Barbara Pistilli, MD, discusses the mechanism of action of novel ADCs, the ways in which ADC targets in breast cancer can change over time, and how future research may pave the way for individualized treatment with this class of agents.
Genetic testing practices should mirror the dynamic activity of HER2 expression levels in metastatic breast cancer to ensure the most effective use of third-generation antibody-drug conjugates (ADCs) in patients with this disease, according to Barbara Pistilli, MD.
A study of HER2-low status among patients with triple-negative breast cancer (TNBC) found that increases in the proportion of patients with HER2-low disease correlated with the number of successive biopsies they underwent after initial diagnosis. When 1 (n = 194), 2 (n = 233), 3 (n = 48), 4 (n = 29), and 5 to 9 (n = 8) biopsies were conducted, 59%, 73%, 83%, 83%, and 100% of patients had HER2-low results. Furthermore, approximately one-third of patients without a prior HER2-low result converted to HER2-low status with each successive biopsy.1
Additionally, the phase 2 DAISY trial (NCT04132960) demonstrated that HER2 expression determines the efficacy of fam-trastuzumab deruxtecan-nxki (Enhertu; T-DXd) in patients with metastatic breast cancer.2 In this trial, the confirmed overall response rates with T-DXd were 70.6% (95% CI, 58.3%-81%), 37.5% (95% CI, 26.4%-49.7%), and 29.7% (95% CI, 15.9%-47%) in patients with HER2-overexpressing, HER2-low, and HER2 non-expressing disease, respectively.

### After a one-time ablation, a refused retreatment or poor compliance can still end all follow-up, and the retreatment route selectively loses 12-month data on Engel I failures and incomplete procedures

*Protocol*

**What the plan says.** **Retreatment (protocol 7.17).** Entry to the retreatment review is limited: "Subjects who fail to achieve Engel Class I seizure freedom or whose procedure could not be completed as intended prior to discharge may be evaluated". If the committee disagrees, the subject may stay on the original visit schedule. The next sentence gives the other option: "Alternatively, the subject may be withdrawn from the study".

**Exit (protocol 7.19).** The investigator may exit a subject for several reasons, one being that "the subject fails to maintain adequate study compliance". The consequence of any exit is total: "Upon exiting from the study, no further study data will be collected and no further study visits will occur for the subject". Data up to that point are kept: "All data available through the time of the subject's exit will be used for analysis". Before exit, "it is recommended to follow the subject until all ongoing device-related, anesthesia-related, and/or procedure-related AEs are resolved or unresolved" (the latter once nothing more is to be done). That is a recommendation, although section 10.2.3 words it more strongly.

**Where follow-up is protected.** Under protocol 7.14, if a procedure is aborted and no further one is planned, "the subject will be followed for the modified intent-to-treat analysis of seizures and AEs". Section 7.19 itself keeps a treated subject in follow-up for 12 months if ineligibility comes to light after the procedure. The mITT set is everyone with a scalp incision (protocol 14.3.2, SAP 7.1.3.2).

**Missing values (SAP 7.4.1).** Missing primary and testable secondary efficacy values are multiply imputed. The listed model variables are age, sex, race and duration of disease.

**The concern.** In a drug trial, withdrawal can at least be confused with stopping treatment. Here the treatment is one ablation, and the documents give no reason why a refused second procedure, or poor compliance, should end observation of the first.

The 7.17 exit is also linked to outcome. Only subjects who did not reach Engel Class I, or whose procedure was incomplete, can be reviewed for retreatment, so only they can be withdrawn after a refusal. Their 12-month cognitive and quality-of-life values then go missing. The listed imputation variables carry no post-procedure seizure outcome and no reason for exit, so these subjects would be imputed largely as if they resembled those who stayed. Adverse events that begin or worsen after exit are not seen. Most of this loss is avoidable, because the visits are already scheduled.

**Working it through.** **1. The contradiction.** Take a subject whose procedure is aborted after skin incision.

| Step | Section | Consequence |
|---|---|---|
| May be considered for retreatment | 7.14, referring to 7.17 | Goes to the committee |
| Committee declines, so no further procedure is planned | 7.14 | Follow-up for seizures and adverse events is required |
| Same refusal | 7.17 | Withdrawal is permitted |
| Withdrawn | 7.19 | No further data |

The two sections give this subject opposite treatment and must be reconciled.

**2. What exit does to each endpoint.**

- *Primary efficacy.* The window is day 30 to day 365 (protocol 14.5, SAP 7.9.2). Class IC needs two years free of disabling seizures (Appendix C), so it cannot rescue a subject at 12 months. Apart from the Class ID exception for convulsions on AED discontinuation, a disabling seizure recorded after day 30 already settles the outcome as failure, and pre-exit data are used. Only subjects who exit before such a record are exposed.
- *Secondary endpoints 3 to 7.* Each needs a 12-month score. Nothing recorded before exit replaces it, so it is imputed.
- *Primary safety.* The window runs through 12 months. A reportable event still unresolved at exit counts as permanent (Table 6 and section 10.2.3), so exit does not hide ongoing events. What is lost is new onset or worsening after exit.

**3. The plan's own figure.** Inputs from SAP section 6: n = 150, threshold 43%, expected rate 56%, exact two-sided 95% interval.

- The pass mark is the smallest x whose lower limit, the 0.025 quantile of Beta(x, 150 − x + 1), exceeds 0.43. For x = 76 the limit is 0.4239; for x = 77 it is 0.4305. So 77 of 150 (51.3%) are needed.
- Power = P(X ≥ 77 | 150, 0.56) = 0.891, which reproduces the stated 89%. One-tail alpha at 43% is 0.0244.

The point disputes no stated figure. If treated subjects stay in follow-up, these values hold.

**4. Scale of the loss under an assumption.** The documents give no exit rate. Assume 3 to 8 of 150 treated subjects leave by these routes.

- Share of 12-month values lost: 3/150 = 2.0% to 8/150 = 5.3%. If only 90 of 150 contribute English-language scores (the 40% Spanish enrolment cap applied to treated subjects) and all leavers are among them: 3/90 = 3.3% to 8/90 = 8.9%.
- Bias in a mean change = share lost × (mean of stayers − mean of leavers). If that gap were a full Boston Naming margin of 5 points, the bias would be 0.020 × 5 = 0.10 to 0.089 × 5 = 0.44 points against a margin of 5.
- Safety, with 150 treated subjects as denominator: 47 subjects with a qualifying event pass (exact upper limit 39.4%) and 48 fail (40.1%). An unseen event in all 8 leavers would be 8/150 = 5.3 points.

“We [need to invest time and effort] in the next years to better understand how to use the different ADCs according to the specific characteristics of [each] tumor and patient,” Pistilli said in an interview with OncLive® during the 2023 ASCO Annual Meeting.
In the interview, Pistilli discussed the mechanism of action of novel ADCs, the ways in which ADC targets in breast cancer can change over time, and how future research may pave the way for individualized treatment with this class of agents.
Pistilli is the chair of the Breast Disease Committee in the Department of Medical Oncology at Gustave Roussy Cancer Center in Villejuif, France.
Pistilli: I discussed the results of 3 abstracts on new ADCs in metastatic breast cancer. I focused on target expression and the importance of target expression for the activity of the ADCs, [including] how we need to know the target expression level [for] the third generation of ADCs.
These new compounds have lower target expression [thresholds] that are necessary for the ADCs to work. [These thresholds influence] the bystander effect, the immunomodulation of the tumor microenvironment, the high drug-to-antibody ratio, the payload [potency], and the toxicity. On 1 side, the target expression level we need, compared with the second generation of ADCs, is lower. However, on the other side, we don’t yet know the minimum threshold of target expression that we need for the [third generation of] ADCs to be active and have good results and good activity.
The target expression [of ADCs] can move in different ways because [it] can change over time. We know this, for example, for HER2. [At the 2023 ASCO Annual Meeting], a retrospective analysis of a large cohort of patients with TNBC was presented, in which the authors studied HER2 expression. They found that an increased number of biopsies increases the number of patients who are found to be HER2 low, even if they were classified as HER2 negative [at diagnosis].